Rabbi Ovadia Yosef
Rabbi Ovadia YosefIsrael news photo: Flash 90

Rabbis Shlomo Amar and Ya'akov Ariel received important support Monday in their bids to be elected the next respective Sephardic and Ashkenazic Chief Rabbis of Israel, after former Chief Rabbi and Shas leader Rabbi Ovadia Yosef reportedly agreed to a plan by Rabbi Haim Druckman on the matter. According to the plan, Rabbi Amar would continue on for a second term as Sephardic Chief Rabbi, while Rabbi Ariel will replace Rabbi Yonah Metzger as Ashkenazic Chief Rabbi.

Rabbi Druckman, a venerable leader of religious Zionism, head of the Ohr Etzion HIgh School and Hesder Yeshiva in Merkaz Shapiro, proposed the plan several weeks ago. Rabbi Ariel, Chief Rabbi of Ramat Gan, is considered one of the most important rabbis in the Religious Zionist movement. His candidacy is opposed by most hareidi rabbinical leaders, and as such, Rabbi Yosef, considered hareidi himself, is in disagreement with his colleagues. Many members of secular parties, as well as several Bayit Yehudi MKs, support Rabbi David Stav, the head of the Tzohar organization, for the post of Ashkenazic Chief Rabbi. On Monday, Labor officially endorsed Rabbi Stav for the post.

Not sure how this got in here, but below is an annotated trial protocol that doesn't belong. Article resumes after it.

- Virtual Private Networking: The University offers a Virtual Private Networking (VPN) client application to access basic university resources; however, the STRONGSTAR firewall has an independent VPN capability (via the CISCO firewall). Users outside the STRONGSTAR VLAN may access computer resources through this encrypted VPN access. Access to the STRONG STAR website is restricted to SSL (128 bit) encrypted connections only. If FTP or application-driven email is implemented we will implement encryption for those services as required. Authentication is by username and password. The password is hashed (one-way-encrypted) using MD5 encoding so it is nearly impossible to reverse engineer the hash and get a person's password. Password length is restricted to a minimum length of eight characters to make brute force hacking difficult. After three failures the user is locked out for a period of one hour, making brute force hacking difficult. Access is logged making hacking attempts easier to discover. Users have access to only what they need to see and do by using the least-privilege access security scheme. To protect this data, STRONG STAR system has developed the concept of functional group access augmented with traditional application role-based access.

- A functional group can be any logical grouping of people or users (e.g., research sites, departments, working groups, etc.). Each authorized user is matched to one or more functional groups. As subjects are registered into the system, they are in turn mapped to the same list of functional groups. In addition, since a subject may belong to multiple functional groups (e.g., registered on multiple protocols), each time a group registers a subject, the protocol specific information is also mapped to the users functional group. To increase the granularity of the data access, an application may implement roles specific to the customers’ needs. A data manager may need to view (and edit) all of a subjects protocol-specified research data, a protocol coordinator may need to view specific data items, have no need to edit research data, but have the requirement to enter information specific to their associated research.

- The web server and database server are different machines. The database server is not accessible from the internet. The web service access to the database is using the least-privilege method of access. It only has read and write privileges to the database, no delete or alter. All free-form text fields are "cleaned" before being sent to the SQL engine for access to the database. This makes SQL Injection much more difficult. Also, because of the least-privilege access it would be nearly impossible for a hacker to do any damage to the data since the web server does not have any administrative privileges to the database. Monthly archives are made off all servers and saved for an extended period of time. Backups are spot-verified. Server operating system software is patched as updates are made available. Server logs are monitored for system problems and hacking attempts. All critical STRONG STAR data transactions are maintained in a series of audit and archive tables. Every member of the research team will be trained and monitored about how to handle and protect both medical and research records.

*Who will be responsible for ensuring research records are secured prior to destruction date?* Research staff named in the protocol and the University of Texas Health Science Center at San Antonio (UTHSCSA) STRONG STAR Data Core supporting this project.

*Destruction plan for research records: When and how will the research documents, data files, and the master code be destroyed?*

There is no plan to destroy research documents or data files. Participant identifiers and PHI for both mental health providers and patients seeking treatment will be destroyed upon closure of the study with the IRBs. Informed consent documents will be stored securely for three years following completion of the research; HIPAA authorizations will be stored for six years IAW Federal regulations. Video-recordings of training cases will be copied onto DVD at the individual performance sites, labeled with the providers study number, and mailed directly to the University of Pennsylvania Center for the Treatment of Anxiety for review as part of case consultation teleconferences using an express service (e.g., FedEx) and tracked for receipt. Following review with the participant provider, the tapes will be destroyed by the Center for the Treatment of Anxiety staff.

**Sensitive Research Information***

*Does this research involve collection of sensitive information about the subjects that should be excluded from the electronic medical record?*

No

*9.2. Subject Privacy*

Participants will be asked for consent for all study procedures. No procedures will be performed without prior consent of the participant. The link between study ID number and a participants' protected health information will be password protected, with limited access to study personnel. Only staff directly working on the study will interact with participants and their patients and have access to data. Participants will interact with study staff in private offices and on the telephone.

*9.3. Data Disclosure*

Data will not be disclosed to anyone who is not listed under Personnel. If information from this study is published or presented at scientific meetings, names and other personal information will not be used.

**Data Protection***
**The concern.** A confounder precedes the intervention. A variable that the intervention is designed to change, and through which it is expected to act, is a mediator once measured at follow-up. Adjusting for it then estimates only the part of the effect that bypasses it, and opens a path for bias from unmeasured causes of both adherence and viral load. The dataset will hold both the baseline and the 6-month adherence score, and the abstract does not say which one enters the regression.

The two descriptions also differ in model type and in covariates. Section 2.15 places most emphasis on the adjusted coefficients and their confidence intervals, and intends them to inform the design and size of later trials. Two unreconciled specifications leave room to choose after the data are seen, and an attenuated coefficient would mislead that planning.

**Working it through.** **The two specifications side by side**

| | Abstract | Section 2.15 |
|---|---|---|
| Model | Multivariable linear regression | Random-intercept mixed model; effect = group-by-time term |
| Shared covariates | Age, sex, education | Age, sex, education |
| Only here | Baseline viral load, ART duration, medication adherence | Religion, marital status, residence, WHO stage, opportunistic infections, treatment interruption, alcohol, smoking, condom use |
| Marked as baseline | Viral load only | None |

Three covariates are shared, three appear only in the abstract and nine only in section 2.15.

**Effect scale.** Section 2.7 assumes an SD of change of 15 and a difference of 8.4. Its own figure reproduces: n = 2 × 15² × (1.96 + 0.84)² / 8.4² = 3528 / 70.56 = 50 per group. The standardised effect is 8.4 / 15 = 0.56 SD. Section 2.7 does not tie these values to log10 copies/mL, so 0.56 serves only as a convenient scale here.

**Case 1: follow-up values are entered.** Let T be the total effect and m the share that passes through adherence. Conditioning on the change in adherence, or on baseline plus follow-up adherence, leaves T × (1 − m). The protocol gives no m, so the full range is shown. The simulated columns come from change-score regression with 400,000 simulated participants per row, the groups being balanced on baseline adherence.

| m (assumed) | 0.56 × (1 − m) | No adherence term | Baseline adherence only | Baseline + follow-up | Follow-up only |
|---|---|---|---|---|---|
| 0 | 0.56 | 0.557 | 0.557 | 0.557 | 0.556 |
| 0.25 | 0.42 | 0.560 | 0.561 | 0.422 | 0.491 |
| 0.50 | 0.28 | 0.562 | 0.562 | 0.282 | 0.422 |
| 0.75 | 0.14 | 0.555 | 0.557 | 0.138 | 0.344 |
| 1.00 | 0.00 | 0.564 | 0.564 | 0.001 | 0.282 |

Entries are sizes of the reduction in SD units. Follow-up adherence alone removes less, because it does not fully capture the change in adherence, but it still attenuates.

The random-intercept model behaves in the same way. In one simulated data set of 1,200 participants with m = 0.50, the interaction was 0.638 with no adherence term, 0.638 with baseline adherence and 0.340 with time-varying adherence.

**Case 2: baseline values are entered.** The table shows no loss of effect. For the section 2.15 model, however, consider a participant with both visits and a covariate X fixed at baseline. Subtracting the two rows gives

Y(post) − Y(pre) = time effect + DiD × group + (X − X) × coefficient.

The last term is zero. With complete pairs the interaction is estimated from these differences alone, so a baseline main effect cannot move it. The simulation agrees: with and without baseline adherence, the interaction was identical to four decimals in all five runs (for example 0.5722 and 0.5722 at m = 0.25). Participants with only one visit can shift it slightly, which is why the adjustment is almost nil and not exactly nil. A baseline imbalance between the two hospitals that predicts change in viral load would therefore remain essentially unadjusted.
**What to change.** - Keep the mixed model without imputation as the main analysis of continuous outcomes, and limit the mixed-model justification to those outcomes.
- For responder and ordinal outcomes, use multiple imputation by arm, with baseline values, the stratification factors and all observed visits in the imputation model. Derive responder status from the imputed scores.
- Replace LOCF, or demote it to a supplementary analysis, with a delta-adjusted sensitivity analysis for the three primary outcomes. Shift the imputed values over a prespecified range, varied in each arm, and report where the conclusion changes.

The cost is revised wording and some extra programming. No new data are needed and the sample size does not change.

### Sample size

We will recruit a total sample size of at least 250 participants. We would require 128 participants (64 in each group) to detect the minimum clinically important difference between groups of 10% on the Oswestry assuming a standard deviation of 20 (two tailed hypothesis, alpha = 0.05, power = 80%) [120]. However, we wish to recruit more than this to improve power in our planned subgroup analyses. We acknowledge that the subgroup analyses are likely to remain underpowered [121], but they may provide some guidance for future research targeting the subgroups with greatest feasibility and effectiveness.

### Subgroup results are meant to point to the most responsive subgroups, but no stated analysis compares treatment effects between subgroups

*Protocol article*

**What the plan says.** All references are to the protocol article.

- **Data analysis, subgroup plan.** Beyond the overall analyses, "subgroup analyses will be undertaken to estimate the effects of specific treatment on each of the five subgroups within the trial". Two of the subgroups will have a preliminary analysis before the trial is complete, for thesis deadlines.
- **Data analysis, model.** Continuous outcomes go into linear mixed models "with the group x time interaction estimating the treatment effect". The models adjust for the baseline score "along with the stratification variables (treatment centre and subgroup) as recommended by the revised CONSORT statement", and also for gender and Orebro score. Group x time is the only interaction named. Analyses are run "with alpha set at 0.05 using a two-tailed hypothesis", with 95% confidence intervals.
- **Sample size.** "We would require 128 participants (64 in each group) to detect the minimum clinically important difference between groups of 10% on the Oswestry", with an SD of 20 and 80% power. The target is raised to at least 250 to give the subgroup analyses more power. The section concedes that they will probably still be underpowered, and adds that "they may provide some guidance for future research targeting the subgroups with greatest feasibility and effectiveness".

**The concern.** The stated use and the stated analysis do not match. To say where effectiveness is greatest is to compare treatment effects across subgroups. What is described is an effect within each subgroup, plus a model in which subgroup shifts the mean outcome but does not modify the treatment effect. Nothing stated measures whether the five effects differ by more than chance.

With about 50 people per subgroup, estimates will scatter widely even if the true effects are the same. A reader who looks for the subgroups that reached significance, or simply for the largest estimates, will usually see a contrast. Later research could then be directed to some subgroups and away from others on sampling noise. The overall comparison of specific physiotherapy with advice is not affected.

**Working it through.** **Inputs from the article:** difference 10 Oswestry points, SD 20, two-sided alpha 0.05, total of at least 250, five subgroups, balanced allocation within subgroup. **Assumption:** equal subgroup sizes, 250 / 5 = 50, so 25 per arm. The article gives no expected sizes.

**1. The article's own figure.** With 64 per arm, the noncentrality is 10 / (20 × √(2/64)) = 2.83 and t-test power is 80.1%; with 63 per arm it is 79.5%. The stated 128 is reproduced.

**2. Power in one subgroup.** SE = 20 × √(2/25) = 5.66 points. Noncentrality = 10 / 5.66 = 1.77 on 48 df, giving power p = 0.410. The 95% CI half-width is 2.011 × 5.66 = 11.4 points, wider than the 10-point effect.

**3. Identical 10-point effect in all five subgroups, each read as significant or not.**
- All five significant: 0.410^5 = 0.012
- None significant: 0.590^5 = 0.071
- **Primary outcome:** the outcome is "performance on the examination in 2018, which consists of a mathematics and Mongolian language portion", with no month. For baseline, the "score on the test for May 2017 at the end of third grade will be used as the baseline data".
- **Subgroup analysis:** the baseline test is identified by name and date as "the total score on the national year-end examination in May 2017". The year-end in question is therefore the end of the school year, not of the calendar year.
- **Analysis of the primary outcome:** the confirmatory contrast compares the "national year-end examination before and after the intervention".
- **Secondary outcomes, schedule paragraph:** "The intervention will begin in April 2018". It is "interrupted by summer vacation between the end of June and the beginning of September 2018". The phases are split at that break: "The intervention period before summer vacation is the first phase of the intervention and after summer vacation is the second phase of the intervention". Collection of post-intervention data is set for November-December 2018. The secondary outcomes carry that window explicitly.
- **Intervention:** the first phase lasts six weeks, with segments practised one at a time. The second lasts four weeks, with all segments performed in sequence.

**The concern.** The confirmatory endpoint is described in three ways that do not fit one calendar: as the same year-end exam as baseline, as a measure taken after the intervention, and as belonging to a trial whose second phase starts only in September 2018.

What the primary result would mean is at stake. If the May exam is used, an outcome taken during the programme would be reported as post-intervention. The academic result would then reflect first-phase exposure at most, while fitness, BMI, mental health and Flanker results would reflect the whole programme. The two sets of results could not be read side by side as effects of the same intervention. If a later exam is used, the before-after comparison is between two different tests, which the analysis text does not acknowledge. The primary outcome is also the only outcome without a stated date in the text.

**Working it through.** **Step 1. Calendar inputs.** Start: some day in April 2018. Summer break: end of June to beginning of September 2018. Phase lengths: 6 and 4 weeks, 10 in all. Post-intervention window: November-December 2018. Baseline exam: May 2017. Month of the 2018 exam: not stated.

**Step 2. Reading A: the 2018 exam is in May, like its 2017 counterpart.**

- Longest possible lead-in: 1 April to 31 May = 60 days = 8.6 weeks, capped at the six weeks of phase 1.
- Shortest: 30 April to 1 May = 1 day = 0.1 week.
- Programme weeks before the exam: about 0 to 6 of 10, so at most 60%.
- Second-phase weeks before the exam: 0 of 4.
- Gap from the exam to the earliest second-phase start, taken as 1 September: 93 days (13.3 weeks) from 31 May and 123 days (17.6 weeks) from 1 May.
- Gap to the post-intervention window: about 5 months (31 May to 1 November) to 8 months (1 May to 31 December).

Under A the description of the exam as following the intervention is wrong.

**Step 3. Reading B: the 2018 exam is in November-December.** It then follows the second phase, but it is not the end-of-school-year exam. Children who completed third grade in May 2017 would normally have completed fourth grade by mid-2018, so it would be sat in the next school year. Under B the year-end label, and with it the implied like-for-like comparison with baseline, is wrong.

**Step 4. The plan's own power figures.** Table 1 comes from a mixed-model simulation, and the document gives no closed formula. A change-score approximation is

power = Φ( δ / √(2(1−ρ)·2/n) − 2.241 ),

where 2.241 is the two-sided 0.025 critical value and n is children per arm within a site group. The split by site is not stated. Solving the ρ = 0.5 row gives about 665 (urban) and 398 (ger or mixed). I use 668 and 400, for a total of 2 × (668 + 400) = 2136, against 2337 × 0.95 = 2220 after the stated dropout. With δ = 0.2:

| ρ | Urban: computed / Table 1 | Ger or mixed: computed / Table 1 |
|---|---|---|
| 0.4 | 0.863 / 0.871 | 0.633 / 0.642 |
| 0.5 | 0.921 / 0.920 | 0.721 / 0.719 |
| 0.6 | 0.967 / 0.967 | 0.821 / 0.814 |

The appointment of Rabbis Amar and Ariel would require adjustments in current laws on who can serve as Chief Rabbi. Currently, rabbis who served a term as Chief Rabbi - Rabbi Amar is currently Chief Sephardic Rabbi - cannot serve a second term, and individuals over 70 years of age - as Rabbi Ariel is - cannot serve either.

Despite the endorsement, the election of Rabbi Ariel – and Rabbi Amar – is not assured. The Bayit Yehudi party is said to be in favor of legislation to expand the body that will choose the chief rabbis, which would increase the number of public officials who could make the recommendations. The legislation was proposed by MK Elazar Stern (Yesh Atid), in an effort to dilute the influence of hareidi rabbis on the choice of chief rabbi. But many hareidi and Religious Zionist rabbis fear that the legislation could open the door to the inclusion of non-Orthodox rabbis on the panel.

Arutz Sheva learned that a group of rabbis met Sunday with Bayit Yehudi Party Chairman Naftali Bennett in an attempt to change the party's support for the legislation. The rabbis reiterated the message in a meeting with Knesset members Yoni Chetboun and Motti Yogev. Similar sentiments were heard during a meeting between Rabbi Dov Lior of Kiryat Arba'-Hevron and Deputy Religious Affairs Minister Eli Ben-Dahan, who was accompanied by Member of Knesset Zevulun Calfa.